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SQL Internals Reading Data Records Part 3: Fixed Length Columns

  • 29 June 2012
  • Author: BradleyBall
  • Number of views: 4042

Hello Dear Reader and welcome back to part 3 of our ongoing series on how to Read a Data Record. 

It is Friday just before the weekend, and now we are getting to the part of the record that means a great deal to us. 

Not that the Tag Bytes and Null Bitmap offset weren’t important but now we are finally out of the meta data and into OUR DATA.  The data that we as DBA’s store or that our users store.

So I’ll dispense with the turn of the phrase and dive directly into our data.



First let’s update our chart so we know what part of the Data Record we are tackling.  Once again these images come by way of Paul Randal (@PaulRandal | Blog) and the MCM Video series on Data Structures and the good people from Microsoft.


Our Fixed Length Columns are any data type that always uses the defined amount of space.  They are BIGINT, INT, FLOAT, DECIMAL, MONEY, CHAR, NCHAR, BIT, SMALLMONEY, MONEY, REAL, DATETIME, DATETIME2, DATETIMEOFFSET, and BINARY.  As mentioned these fields will use 100% of the space assigned to them regardless of the length of the data stored within them.  For example if I define a CHAR(500) and we insert ‘Some Product’, which is 12 characters long 1 byte per character means 12 bytes for storage, we will have 488 bytes of left over space.  If we have an Integer it always uses 4 bytes even if the number only needs 1 byte of space.  Before I break down into a Compression blog let’s just go straight into our record.


The scripts we’ve been using from our previous blogs created a fixed length record that was 1504 bytes which is a little much to put on a page, but the second table we created yesterday that had just two fields and took up  9 bytes would work out well.  So here’s the code if you need it.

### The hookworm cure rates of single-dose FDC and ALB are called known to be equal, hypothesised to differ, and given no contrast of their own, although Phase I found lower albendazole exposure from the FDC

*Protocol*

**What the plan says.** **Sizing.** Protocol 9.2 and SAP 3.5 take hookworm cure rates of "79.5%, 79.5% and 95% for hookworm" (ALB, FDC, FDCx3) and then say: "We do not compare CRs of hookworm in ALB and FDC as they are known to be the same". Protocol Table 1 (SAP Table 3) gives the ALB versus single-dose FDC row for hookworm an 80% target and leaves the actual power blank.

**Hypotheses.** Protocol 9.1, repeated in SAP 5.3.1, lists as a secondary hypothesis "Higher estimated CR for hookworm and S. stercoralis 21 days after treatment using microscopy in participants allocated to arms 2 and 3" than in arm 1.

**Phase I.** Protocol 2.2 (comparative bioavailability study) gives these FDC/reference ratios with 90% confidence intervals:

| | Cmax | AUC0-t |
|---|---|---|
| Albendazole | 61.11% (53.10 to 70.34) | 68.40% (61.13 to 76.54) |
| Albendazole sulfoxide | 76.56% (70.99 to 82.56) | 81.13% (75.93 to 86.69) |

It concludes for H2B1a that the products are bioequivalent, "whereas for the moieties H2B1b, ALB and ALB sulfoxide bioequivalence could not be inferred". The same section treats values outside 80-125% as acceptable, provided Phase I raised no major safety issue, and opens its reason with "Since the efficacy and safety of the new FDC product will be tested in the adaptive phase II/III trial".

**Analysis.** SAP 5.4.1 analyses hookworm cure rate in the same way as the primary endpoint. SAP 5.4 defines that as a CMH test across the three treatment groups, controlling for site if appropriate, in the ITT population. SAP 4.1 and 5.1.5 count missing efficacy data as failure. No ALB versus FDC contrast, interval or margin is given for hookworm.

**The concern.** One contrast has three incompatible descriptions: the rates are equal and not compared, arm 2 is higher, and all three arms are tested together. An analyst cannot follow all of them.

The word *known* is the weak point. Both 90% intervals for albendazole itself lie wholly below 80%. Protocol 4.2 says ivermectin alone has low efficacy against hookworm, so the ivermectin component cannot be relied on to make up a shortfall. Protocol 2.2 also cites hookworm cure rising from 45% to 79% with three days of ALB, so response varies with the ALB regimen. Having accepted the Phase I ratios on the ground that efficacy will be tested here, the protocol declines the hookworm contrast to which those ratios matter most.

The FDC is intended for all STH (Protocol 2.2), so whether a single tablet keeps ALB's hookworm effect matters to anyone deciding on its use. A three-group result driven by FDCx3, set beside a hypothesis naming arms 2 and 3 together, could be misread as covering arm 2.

CREATE TABLE fixedRecord
         myID INT
        ,mychar CHAR(5)
INSERT INTO dbo.fixedRecord(myid, mychar)
VALUES(1, 'X')


Don’t forget we’ll use DBCC IND to get our page number.


DBCC IND(demoInternals, 'fixedRecord', 1)


Then we’ll set Trace Flag 3604 on and use DBCC PAGE to look at the output.


DBCC PAGE('demoInternals', 1, 282, 3)


Here is the output greatly paired down just to what is relevant to us. 

0000000000000000:   10000d00 01000000 58202020 20020000           ........X    ...


The record we inserted was (1,X) our 1 will be highlighted in red and our X in orange.  We need to remember that each section of code grouped together in groups of two hexadecimal digits in 4 byte segments.  So that means everything in red makes up a perfect 4 byte segment because it is and INT data type, our CHAR(5) takes up all of one segment and two digits, a hexadecimal pair, in orange. 


Now that we have them grouped we can start translating them.  The trailing 0’s in 01000000 represent the empty unused space in the Integer field.  Our value 01 translates to 0x01 which equals 1, if you want you can convert it to validate  Our next record will be a little more interesting 58202020 20.  The first part that we are interested in if 58, we’ll use our converter tool to convert that from Hex to binary, 01011000.  Our next step is to find out what the binary value actually translates to in text.  For that we’ll use another conversion tool, just plug in 010110000 and we see that it is binary for the letter X.


“So Balls”,  you say, “What are all the 202020’s for then?”


Dear Reader your keen powers of perception never fail to amaze me!  The 202020 20’s are the white space left over in the CHAR(5) field.  Remember we only need 1 byte worth of space for our letter X, but our CHAR(5) takes up 5 bytes no matter what.  If you take a 20 and place it into our handy Hex converter you get the binary value of 00100000, which when converted to ASCII is a simple space.   So 58 is our X and 202020 20 are the 4 spaces in the record as well.




While we have a choice in using CHAR and VARCHAR data types and whether we waste white space or not, we do not have that option with Integers or Dates and Times, which is a perfect reason to start learning about SQL Server Compression and reclaim some of that wasted space.


Thanks again for stopping by Dear Reader.